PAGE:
New IL Law Blurs Lines Between Counselors and Social Workers
I previously wrote an article about my concerns with schools using “counseling services” rather than “social work services” in students’ IEPs. One of my chief concerns was the increasingly blurred line between the professional roles of school counselors and school social workers. In Illinois this line has been made barely distinguishable with the signing of a new Illinois law (public act 98-918) that expands the definition of the roles and services provided by school counselors.
Here are some of the roles and definitions outlined in the new law that I found most alarming:
School counseling services may include, but are not limited to:
(3) school counselors working as culturally skilled professionals who act sensitively to promote social justice and equity in a pluralistic society;
21) contributing to a student’s functional behavioral assessment, as well as assisting in the development of non-aversive behavioral intervention strategies;
(22) actively supporting students in need of special education services by facilitating, participating in, or contributing to a student’s individualized education plan (IEP) and completing a social-developmental history;
(34) acting as a liaison between the public schools and community resources and building relationships with important stakeholders, such as families, administrators, teachers, and board members
View the complete law: 098-0918
What are your thoughts? Do you feel the role of the school social worker is being threatened? Are counselors equipped to be conducting FBA’s and Social Developmental Studies? What action, if any, should be taken to re-establish ourselves as the experts on culturally sensitive practice, community linkages, functional behavior analysis, and conducting social-developmental studies?
I work in Illinois, I saw this coming.
I think it is important for all school mental health professionals to be able to articulate what makes them different form the other disciplines in their buildings. Each brings a rich perspective to the school building. (There is room for all.) When people have clarity in their minds about what they do, why they do it and how they do, then “battles” like this one are easier to fight.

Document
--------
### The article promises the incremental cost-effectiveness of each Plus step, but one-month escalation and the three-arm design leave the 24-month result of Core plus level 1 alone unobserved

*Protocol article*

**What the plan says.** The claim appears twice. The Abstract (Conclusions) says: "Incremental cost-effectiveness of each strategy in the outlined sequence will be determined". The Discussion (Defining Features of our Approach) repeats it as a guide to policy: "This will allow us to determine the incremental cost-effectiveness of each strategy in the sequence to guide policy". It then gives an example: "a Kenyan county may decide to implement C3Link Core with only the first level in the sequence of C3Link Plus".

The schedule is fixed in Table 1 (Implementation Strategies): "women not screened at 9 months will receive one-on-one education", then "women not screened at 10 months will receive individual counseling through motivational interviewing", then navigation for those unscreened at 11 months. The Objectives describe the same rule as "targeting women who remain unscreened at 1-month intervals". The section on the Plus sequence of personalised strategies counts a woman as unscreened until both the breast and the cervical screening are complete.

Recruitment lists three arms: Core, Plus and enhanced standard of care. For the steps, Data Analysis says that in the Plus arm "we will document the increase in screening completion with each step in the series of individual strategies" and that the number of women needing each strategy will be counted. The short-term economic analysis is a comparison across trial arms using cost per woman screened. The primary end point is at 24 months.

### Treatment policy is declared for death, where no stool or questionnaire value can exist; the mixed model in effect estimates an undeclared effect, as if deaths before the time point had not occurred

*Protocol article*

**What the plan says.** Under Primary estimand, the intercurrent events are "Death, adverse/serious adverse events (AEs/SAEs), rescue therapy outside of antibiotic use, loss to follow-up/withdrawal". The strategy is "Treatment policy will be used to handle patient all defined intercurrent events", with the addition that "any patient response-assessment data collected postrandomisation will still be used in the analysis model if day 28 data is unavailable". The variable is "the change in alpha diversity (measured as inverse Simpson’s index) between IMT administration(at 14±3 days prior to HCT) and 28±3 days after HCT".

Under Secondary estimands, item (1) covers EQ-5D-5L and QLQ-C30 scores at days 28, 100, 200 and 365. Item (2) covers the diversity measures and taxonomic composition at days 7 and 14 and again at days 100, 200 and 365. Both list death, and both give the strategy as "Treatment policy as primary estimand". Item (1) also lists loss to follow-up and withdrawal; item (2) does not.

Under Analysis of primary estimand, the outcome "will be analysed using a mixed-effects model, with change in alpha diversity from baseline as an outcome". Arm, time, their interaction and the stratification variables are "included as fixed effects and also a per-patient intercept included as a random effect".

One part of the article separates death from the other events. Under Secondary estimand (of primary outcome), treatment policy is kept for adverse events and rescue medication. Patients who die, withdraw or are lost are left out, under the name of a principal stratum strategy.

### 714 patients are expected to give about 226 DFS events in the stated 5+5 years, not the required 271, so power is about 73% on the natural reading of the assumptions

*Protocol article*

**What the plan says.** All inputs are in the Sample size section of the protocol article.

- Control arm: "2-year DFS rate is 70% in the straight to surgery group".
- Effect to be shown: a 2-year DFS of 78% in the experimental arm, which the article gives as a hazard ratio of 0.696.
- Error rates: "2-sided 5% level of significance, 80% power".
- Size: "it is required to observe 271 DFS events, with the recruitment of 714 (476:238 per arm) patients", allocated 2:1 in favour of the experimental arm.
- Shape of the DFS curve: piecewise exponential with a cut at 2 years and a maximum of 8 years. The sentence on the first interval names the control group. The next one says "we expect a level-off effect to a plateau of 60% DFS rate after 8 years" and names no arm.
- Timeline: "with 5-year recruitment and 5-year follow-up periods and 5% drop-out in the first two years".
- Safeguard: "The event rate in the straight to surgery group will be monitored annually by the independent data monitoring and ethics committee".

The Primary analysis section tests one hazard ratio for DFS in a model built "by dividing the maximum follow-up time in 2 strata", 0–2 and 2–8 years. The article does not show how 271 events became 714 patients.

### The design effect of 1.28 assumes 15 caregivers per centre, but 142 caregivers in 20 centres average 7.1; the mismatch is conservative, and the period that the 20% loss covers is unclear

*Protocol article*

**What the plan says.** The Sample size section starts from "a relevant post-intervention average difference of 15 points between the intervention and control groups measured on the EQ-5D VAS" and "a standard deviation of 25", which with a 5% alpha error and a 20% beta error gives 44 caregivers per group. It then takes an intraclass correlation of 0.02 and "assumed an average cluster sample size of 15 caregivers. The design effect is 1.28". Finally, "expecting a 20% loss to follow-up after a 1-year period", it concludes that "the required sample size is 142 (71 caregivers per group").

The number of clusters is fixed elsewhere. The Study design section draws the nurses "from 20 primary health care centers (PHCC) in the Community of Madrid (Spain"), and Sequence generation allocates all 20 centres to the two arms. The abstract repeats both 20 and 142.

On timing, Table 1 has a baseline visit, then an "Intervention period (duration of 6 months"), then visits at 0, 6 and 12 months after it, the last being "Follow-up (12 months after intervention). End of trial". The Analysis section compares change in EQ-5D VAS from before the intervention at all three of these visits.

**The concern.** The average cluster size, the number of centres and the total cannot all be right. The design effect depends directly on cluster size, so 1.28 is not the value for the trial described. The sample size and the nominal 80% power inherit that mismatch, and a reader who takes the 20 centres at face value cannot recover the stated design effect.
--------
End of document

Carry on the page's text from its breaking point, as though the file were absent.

Most counselors in Michigan, while they will say are mental professionals, don’t bring the experience from other settings to the table like I do. That what makes School Social Work unique. We are one of the few educational professions that is not trained in a college of education. The benefits of that unique training needs to be shared often with our non-SSW colleagues.
Just saw your blog for the first time and it’s really cool. Now that I am a retired SSW, I have lots of time to comment. Regarding this law, I don’t have a problem with wording that says counselors contribute to the FBA/BIP. The team should be contributing as well and SSWs do not always have to write them. My biggest problem with the sections you cited (and I have not read the law) is the mention of writing the social history. That’s the only thing cited above that counselors do not I do already. Thanks.
I work in Illinois, the state is in such disarray that it seems like decisions are made for financial reasons and not what’s in the best interest of students. If schools can allow counselors to carry out the responsibilities of a school social worker that means less employees. I think counselors serve a valuable purpose in schools however social workers do as well. There doesn’t seem to be much political support for ensuring social workers maintain their positions within the school. Although counselors are capable clinicians, their primary focus should be on the school as a whole and school social workers should be allowed to draw their attention to the more vulnerable and at risk students. It’s difficult for one position to do both.
As a former teacher with a master’s in school counseling who is currently employed as a SSW, I have been trying to figure out why SSW’s and SC’s are separating themselves from each other rather than collaborating. My experience is showing me that the two disciplines are related (more like cousins than sibs), both having the ability to enhance the knowledge and practice of the other.
I must also add that not having a degree from a college of education can leave a new SSW with a lot of catching up to do. I have had to train colleagues on teacher-ease and the endless education acronyms, as well as how schools (vs. other agencies, private practice, etc.) function. Although it limits the setting in which I can practice, my degree and training have served me well in my current role.